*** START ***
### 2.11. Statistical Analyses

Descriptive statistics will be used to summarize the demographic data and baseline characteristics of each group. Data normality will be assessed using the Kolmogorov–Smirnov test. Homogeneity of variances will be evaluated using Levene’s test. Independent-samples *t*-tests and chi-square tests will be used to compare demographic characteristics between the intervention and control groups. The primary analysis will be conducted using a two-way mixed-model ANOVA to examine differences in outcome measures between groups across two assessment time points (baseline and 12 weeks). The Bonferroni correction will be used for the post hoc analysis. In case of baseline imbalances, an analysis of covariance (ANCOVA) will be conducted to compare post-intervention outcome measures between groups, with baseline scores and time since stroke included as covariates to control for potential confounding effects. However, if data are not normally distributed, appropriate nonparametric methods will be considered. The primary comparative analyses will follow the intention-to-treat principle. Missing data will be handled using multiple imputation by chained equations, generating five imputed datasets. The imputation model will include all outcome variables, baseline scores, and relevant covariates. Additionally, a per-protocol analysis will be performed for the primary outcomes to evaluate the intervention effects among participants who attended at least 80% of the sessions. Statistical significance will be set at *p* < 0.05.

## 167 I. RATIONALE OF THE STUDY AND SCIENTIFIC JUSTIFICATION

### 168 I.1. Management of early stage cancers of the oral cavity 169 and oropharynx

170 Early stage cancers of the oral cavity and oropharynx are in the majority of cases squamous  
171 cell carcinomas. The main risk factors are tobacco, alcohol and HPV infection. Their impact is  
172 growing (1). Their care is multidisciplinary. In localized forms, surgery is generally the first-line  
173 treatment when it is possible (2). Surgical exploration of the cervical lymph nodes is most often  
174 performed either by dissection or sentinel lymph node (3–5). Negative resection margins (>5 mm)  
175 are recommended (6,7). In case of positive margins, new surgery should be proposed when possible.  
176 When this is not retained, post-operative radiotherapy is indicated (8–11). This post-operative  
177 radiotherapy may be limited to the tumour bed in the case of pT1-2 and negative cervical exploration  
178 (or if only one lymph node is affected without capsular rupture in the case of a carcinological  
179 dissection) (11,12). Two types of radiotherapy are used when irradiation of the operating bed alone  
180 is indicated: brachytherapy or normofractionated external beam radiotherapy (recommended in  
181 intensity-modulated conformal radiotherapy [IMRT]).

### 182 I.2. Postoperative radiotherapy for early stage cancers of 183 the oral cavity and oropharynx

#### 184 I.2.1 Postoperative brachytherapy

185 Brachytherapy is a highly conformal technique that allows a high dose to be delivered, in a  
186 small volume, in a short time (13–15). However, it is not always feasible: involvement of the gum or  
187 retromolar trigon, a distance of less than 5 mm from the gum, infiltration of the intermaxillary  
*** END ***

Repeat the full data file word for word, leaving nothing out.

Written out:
### 2.11. Statistical Analyses

Descriptive statistics will be used to summarize the demographic data and baseline characteristics of each group. Data normality will be assessed using the Kolmogorov–Smirnov test. Homogeneity of variances will be evaluated using Levene’s test. Independent-samples *t*-tests and chi-square tests will be used to compare demographic characteristics between the intervention and control groups. The primary analysis will be conducted using a two-way mixed-model ANOVA to examine differences in outcome measures between groups across two assessment time points (baseline and 12 weeks). The Bonferroni correction will be used for the post hoc analysis. In case of baseline imbalances, an analysis of covariance (ANCOVA) will be conducted to compare post-intervention outcome measures between groups, with baseline scores and time since stroke included as covariates to control for potential confounding effects. However, if data are not normally distributed, appropriate nonparametric methods will be considered. The primary comparative analyses will follow the intention-to-treat principle. Missing data will be handled using multiple imputation by chained equations, generating five imputed datasets. The imputation model will include all outcome variables, baseline scores, and relevant covariates. Additionally, a per-protocol analysis will be performed for the primary outcomes to evaluate the intervention effects among participants who attended at least 80% of the sessions. Statistical significance will be set at *p* < 0.05.

## 167 I. RATIONALE OF THE STUDY AND SCIENTIFIC JUSTIFICATION

### 168 I.1. Management of early stage cancers of the oral cavity 169 and oropharynx

170 Early stage cancers of the oral cavity and oropharynx are in the majority of cases squamous  
171 cell carcinomas. The main risk factors are tobacco, alcohol and HPV infection. Their impact is  
172 growing (1). Their care is multidisciplinary. In localized forms, surgery is generally the first-line  
173 treatment when it is possible (2). Surgical exploration of the cervical lymph nodes is most often  
174 performed either by dissection or sentinel lymph node (3–5). Negative resection margins (>5 mm)  
175 are recommended (6,7). In case of positive margins, new surgery should be proposed when possible.  
176 When this is not retained, post-operative radiotherapy is indicated (8–11). This post-operative  
177 radiotherapy may be limited to the tumour bed in the case of pT1-2 and negative cervical exploration  
178 (or if only one lymph node is affected without capsular rupture in the case of a carcinological  
179 dissection) (11,12). Two types of radiotherapy are used when irradiation of the operating bed alone  
180 is indicated: brachytherapy or normofractionated external beam radiotherapy (recommended in  
181 intensity-modulated conformal radiotherapy [IMRT]).

### 182 I.2. Postoperative radiotherapy for early stage cancers of 183 the oral cavity and oropharynx

#### 184 I.2.1 Postoperative brachytherapy

185 Brachytherapy is a highly conformal technique that allows a high dose to be delivered, in a  
186 small volume, in a short time (13–15). However, it is not always feasible: involvement of the gum or  
187 retromolar trigon, a distance of less than 5 mm from the gum, infiltration of the intermaxillary  